What size LVL to span 30 feet (with Calculator)

Nathan Clark | 🗓️Modified: February 25, 2024 | ⏳Time to read:7 min

When it comes to construction projects requiring long spans, selecting the appropriate support beams is paramount. Laminated Veneer Lumber (LVL) is a popular choice known for its strength and stability.

In this guide, we will delve into the factors influencing the selection of LVL beam size for a 30-foot span, while also providing an in-depth understanding of LVL and its advantages.

Understanding Laminated Veneer Lumber (LVL):

Laminated Veneer Lumber, or LVL, is a form of structural composite lumber. It is constructed from thin wood sheets that are bonded together using exceptionally robust adhesive. LVL is the product of recent innovation, driven by the need to make use of new wood species and smaller trees that cannot be efficiently used for solid lumber.

LVL beams are esteemed for their remarkable strength and their ability to resist warping and shrinking, making them an excellent choice for various construction applications.

When it comes to spanning significant distances in your construction project, selecting the right type of beam is paramount. Let’s explore the options available for different span lengths and delve into their unique characteristics and considerations.

Determining the Ideal Beam for a 30-foot Span

For a 30-foot span, various beam types offer distinct advantages and considerations. Here’s a breakdown of the most common choices:

Timber Beams: Embracing Natural Appeal

Timber beams, also dubbed wood beams, exude a timeless allure with their natural aesthetic. Widely available and cost-effective, timber beams are favored for their rustic charm and versatility.

While suitable for smaller spans, timber beams may pose limitations in terms of strength and durability, rendering them less ideal for larger or intricate structures.

Exploring Steel Beams: The Epitome of Strength

Steel beams stand as stalwarts of structural integrity, boasting unparalleled strength and durability. Capable of spanning longer distances than timber counterparts, steel beams offer exceptional load-bearing capacity and fire resistance.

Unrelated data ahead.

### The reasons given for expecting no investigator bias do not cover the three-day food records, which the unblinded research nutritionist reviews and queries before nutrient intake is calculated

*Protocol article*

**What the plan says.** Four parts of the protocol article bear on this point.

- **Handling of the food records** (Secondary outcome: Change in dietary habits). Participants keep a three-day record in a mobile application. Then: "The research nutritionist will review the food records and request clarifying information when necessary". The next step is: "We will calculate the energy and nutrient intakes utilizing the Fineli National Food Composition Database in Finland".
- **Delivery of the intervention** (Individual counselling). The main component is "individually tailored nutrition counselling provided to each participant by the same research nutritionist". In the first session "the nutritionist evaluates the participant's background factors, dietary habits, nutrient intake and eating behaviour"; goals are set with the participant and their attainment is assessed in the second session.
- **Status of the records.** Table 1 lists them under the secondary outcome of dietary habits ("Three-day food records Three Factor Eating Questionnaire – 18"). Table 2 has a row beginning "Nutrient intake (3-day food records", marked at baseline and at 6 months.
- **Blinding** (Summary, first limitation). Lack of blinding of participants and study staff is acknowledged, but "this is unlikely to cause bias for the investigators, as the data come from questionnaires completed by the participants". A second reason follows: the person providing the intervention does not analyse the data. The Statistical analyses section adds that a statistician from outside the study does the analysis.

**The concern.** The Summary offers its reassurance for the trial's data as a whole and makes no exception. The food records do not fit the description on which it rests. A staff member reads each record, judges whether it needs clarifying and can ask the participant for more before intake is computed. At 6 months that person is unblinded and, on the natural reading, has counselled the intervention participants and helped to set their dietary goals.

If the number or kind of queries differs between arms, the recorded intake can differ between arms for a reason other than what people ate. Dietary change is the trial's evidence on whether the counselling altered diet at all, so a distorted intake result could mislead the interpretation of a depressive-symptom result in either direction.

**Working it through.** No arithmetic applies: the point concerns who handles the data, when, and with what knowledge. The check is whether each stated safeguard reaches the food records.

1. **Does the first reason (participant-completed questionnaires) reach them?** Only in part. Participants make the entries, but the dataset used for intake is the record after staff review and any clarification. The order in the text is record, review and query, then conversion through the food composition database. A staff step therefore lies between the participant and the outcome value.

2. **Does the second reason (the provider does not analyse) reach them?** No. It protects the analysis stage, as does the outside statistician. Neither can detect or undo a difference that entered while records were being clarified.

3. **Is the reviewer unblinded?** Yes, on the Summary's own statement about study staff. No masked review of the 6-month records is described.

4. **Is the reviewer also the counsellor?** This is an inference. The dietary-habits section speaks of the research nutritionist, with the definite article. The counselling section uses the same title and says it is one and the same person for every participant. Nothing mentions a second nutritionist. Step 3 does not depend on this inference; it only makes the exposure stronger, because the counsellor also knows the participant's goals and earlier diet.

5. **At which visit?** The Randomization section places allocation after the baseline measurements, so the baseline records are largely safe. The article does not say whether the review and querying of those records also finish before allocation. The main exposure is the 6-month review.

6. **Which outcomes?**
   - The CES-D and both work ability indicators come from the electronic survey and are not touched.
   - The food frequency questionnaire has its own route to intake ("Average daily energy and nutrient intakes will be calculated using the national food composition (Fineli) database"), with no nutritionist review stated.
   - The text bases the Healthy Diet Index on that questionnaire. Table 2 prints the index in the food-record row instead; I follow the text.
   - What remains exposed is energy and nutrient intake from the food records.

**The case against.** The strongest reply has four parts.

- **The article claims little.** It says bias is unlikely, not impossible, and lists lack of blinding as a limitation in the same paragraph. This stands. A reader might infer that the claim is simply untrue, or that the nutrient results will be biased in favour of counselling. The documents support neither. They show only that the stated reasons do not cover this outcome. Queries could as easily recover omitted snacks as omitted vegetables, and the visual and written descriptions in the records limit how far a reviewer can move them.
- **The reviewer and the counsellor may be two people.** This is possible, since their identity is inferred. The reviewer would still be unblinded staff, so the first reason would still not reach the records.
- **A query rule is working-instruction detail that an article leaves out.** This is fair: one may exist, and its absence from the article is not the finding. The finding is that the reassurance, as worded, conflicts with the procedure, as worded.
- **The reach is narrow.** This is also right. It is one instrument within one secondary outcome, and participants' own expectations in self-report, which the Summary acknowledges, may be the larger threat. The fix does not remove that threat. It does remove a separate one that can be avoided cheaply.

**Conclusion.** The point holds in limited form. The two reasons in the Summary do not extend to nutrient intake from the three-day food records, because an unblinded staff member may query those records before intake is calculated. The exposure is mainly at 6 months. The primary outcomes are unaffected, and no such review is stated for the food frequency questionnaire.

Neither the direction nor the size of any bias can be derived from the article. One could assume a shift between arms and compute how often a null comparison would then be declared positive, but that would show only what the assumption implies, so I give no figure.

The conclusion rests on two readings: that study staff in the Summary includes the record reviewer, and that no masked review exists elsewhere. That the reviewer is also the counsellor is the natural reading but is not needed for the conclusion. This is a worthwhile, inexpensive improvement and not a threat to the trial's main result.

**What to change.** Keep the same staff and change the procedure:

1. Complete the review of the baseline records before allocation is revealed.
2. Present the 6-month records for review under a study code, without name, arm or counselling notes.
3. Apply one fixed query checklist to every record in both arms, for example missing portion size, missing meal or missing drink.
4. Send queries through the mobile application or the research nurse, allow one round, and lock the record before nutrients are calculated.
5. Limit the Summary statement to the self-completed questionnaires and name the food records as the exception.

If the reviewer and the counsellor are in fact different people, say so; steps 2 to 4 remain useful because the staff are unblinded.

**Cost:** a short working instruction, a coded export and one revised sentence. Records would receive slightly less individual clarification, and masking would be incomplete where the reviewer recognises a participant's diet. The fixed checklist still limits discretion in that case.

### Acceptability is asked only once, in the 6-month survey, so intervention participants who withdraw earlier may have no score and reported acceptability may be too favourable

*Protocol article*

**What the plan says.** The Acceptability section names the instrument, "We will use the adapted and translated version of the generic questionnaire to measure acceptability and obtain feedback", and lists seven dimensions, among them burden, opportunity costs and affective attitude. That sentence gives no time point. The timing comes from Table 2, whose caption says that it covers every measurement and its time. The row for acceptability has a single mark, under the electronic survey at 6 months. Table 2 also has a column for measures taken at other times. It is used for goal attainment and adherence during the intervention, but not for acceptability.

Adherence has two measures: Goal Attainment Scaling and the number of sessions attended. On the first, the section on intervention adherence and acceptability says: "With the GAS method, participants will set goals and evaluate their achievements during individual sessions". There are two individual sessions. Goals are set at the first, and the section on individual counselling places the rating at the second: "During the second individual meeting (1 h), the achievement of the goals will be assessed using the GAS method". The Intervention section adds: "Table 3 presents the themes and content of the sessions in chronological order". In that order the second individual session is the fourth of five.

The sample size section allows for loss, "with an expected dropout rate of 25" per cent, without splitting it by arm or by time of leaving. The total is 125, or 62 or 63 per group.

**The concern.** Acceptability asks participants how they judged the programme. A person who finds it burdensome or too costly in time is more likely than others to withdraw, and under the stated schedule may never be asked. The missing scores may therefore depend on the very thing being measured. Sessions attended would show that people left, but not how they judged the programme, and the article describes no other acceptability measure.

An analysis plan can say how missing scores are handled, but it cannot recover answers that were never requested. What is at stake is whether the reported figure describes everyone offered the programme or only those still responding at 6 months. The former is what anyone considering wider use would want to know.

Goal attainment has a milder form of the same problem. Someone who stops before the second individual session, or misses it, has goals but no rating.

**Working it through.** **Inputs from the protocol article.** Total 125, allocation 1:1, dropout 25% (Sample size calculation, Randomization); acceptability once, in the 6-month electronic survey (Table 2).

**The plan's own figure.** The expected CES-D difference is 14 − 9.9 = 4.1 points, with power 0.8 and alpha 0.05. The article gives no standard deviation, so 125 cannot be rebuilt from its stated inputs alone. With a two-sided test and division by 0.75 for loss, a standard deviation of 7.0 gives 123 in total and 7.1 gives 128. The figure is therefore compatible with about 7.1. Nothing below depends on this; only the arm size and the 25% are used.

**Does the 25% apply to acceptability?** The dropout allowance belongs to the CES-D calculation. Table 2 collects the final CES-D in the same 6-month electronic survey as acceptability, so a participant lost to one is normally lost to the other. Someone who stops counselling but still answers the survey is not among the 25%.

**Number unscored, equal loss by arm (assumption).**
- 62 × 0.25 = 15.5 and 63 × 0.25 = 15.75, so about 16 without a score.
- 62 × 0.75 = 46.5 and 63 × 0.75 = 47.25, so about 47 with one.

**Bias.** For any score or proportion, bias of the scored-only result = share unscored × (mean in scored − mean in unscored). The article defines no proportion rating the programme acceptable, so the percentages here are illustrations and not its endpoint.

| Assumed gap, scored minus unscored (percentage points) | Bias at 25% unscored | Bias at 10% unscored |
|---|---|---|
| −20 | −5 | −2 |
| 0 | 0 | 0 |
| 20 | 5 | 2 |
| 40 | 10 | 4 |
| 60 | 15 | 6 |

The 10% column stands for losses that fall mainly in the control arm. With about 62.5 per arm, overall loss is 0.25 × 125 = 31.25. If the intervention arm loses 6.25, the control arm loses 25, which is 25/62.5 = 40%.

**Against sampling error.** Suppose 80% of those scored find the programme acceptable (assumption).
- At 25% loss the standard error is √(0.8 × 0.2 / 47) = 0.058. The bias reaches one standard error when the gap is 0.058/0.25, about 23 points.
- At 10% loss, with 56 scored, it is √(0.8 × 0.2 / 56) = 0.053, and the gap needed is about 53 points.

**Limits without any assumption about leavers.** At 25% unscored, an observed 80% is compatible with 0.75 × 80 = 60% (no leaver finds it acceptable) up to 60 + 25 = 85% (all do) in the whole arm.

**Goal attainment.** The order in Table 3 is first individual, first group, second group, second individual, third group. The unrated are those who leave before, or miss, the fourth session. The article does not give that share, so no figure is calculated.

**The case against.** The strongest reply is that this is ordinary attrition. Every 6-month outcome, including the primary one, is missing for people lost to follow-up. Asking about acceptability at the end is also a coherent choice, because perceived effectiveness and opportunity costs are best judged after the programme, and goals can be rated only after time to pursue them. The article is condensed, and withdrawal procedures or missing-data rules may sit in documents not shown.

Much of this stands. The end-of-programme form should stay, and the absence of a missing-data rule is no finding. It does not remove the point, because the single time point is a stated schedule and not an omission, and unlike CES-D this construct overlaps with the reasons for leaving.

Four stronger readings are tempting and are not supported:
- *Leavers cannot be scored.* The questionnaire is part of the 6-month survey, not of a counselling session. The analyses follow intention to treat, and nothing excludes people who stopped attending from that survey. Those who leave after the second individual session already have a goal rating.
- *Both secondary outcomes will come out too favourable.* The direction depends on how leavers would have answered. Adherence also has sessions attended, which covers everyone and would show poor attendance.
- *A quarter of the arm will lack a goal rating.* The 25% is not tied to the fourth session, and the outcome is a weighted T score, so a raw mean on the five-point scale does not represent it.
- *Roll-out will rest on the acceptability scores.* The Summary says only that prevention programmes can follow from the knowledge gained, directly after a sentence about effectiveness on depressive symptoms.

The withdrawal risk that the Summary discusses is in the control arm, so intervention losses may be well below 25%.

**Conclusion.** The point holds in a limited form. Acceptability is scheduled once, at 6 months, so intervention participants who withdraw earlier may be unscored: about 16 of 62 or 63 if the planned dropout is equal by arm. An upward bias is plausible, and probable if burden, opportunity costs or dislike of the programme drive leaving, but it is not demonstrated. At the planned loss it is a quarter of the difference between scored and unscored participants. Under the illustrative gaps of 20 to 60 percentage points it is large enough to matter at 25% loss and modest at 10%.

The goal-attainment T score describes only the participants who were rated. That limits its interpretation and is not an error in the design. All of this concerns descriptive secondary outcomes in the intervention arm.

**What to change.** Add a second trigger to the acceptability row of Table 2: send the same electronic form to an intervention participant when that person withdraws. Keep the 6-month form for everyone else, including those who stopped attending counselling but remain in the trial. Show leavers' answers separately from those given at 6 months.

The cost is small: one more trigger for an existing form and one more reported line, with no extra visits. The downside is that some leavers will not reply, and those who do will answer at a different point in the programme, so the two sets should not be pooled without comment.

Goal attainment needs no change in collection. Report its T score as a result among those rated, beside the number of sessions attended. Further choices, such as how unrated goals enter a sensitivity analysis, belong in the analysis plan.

Despite their robust qualities, steel beams come at a premium compared to timber options and may entail more intricate installation processes due to their weight.

Engineered Wood Beams: Innovations in Structural Excellence

Engineered wood beams, including Laminated Veneer Lumber (LVL) and Glue-Laminated Timber (Glulam), epitomize the marriage of sustainability and strength. Crafted by binding wood fibers or veneers with adhesive, these beams offer superior durability and customizability.

Beyond their structural prowess, engineered wood beams are hailed for their eco-friendliness, utilizing fewer resources than traditional timber beams.

Selecting the Optimal I Beam for a 40-foot Span

When spanning a 40-foot distance, the choice of I beam becomes crucial. Steel beams reign supreme in this domain, offering unmatched load-bearing capacity and durability.

Key Considerations for a 30-Foot Span:

The size of LVL beams required for a 30-foot span is contingent on several factors, including the anticipated load and compliance with local building codes. As a general guideline, for a 30-foot span, it is typically recommended to use LVL beams with dimensions of 5-1/4″ × 13 1/2″ or 5-1/4″ × 16″. These beams are often custom-manufactured to precisely meet the specific requirements of your project.

To cover a 30-foot span, one can utilize either a multiple-ply 2×12 or opt for engineered wooden beams like LVL. The dimensions of the beam will vary based on load considerations and the chosen material. Seeking guidance from a structural engineer is imperative to ascertain the precise size and specifications required to ensure safety and adherence to regulations.

The Advantages of LVL Beams:

LVL beams hold several advantages over conventional milled lumber. These advantages include:

  1. Dimensional Stability: LVL beams are celebrated for their dimensional stability, significantly reducing the risk of warping and twisting. This stability is especially valuable when aiming to create noise-free floors.
  2. Reduced Inspection Times: Owing to their reliable performance, LVL beams can lead to reduced inspection times during the construction process.